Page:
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Paddle around Ocean Beach Pier pushes for clean water

Surfers and paddleboarders participate in the Paddle for Clean Water on Oct. 3 at the Ocean Beach Pier.
Surfers and paddleboarders participate in the Surfrider Foundation of San Diego County’s 29th annual Paddle for Clean Water on Oct. 3 at the Ocean Beach Pier.
(K.C. Alfred / The San Diego Union-Tribune)

The San Diego County chapter of the Surfrider Foundation holds its 29th annual Paddle for Clean Water the day after a big oil spill off Orange County.

The day after an oil spill off the coast of Orange County became known, hundreds gathered at Ocean Beach Pier on Oct. 3 to raise awareness about issues affecting San Diego County waters.

The 29th Paddle for Clean Water, presented by the San Diego County chapter of the Surfrider Foundation, wasn’t organized in direct response to the pipeline leak about four miles off Huntington Beach. But as reports of the spill’s environmental damage surfaced, the event’s message felt especially relevant to many who attended.

“What do we want? Clean water!” they chanted. “When do we want it? Now!”

The annual event began in the 1990s as a protest over border sewage, but it has evolved over the years into a rally for water quality awareness and a fundraiser for the Surfrider Foundation, organizers said.

The oil spill “really underscores the work we’re doing and the necessity to shift away from fossil fuels and toward clean energy,” said Mitch Silverstein, chapter manager for the Surfrider Foundation in San Diego. “This will keep happening as long as we depend on fossil fuels.”

Surfers line up for a photo after the Paddle for Clean Water.
Surfers line up for a photo after the Paddle for Clean Water presented in Ocean Beach by the San Diego County chapter of the Surfrider Foundation.
(K.C. Alfred / The San Diego Union-Tribune)

Though the organization holds beach cleanups and pushes for a variety of policies related to climate change, clean energy and the use of plastics, the biggest local issue is the contamination of ocean water from sewage that leaks into the Tijuana River Valley south of the border, Silverstein said.

At the Ocean Beach rally, Silverstein directed volunteers and provided safety instructions to the people taking part in the paddle, whom he estimated at more than 400.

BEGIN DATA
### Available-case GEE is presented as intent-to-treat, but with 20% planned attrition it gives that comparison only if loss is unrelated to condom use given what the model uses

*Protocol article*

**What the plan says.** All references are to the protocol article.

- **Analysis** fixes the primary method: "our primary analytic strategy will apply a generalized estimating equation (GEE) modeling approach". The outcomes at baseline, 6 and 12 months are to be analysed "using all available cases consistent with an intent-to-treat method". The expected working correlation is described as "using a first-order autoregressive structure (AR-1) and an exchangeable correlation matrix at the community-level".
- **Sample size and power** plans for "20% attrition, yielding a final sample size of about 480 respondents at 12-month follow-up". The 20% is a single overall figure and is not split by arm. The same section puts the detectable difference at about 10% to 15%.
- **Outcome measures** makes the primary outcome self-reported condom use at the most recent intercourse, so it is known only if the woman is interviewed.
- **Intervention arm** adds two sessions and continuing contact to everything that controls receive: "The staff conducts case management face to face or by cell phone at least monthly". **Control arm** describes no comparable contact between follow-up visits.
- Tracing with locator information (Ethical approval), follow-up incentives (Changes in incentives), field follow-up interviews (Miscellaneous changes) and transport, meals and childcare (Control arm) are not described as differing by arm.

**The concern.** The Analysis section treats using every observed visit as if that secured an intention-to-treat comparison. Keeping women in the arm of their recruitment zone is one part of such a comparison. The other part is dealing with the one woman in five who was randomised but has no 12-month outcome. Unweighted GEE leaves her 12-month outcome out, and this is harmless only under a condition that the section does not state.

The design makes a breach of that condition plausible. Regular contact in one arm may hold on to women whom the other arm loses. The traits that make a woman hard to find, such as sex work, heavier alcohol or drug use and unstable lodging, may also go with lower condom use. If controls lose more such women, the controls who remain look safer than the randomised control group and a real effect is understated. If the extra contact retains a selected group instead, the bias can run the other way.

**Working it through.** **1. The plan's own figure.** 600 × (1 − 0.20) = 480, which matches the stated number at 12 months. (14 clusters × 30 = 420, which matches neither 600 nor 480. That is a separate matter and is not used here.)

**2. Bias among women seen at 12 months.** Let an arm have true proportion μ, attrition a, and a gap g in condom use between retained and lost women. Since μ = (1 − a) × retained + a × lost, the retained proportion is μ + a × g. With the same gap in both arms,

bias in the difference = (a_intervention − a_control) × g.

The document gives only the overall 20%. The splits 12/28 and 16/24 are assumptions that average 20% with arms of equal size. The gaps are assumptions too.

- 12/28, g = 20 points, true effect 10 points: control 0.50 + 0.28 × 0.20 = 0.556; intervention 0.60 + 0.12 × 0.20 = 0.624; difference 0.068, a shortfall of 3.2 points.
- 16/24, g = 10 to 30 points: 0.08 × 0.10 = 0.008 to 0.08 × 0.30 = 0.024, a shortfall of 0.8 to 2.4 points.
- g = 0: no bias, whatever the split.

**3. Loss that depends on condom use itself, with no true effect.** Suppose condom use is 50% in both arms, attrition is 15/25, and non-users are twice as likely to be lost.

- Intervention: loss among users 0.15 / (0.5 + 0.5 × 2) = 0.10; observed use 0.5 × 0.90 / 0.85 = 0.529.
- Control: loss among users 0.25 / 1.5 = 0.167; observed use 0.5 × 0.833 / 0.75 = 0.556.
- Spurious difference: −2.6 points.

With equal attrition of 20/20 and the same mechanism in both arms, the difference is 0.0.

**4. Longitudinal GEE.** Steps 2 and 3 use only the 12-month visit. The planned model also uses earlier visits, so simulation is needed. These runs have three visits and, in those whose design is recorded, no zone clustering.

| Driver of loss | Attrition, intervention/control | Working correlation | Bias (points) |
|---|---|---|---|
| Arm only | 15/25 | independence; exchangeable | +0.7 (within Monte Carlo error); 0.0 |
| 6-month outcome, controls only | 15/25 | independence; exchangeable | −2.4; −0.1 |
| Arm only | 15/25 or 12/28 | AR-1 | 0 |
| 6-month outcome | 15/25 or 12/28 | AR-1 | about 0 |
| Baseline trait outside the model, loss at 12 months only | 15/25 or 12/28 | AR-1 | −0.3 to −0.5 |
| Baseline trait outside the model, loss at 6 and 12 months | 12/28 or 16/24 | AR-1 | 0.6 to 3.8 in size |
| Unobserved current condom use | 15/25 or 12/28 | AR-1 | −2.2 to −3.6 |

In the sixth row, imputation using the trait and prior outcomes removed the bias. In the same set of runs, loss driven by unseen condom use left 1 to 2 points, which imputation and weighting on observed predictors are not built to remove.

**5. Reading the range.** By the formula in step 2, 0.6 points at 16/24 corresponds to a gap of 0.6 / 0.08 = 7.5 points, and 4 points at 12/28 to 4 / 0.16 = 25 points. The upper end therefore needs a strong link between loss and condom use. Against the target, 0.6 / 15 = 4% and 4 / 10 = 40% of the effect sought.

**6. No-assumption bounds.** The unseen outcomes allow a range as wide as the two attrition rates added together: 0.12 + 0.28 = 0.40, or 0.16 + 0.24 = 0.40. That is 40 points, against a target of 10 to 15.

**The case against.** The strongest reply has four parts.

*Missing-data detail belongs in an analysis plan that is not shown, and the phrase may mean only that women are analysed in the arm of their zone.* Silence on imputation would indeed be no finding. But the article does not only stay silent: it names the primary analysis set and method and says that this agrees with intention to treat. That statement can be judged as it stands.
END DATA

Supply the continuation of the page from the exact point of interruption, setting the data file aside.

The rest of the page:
Around 10:30 a.m., surfers and paddleboarders splashed through a swell on the northern side of the pier before winding under to circle its end and return again on the north side. Many caught waves on the final stretch of the paddle to propel themselves back to shore.

The full circuit took 20 to 30 minutes, though some opted to stay in the waves for some extra time before going back.

The event also included a beach yoga session, bagels and coffee and live music.

Surfers catch a wave off Ocean Beach on Oct. 3.
Surfers catch a wave off Ocean Beach on Oct. 3. Many of them were coming in from the 29th annual Paddle for Clean Water.
(K.C. Alfred / The San Diego Union-Tribune)

Ally Senturk of environmental group San Diego Coastkeeper said it was her fifth year participating in the paddle.

“I always underestimate how long it’s going to be,” Senturk said. “My arms by the end of it are done.”

This year, she opted for a paddleboard instead of a surfboard. It was easier this time, she said, though she did get flipped by a wave.

Ally Senturk of San Diego Coastkeeper talks with others after paddleboarding around the Ocean Beach Pier.
Ally Senturk of San Diego Coastkeeper talks with others after the Surfrider Foundation of San Diego County’s Paddle for Clean Water in Ocean Beach.
(K.C. Alfred / The San Diego Union-Tribune)

This year’s event also strove to include community-based organizations that encourage people of color to surf and get involved in water-related environmental issues.

That was a welcome difference from past events, said Risa Bell, a board member for the Surfrider Foundation. Bell also is the founder and executive director of Paddle for Peace, a group that started last year and organized a paddle in support of the Black Lives Matter movement.

“There has always been that gap in surf and environmental activism,” Bell said. “It’s predominantly White, and we need to start diversifying that.”

People head out for the Paddle for Clean Water in Ocean Beach on Oct. 3.
(K.C. Alfred / The San Diego Union-Tribune)

Who is included in caring for the ocean also is important to Marc Chavez, founder and program director at Native Like Water.

“As Indigenous folks, the original caretakers of these areas, it’s good to be represented,” Chavez said. “If you’re going to do environmental justice, you must also think about including native flora and fauna, and that includes us.”

— Point Loma-OB Monthly staff contributed to this report.


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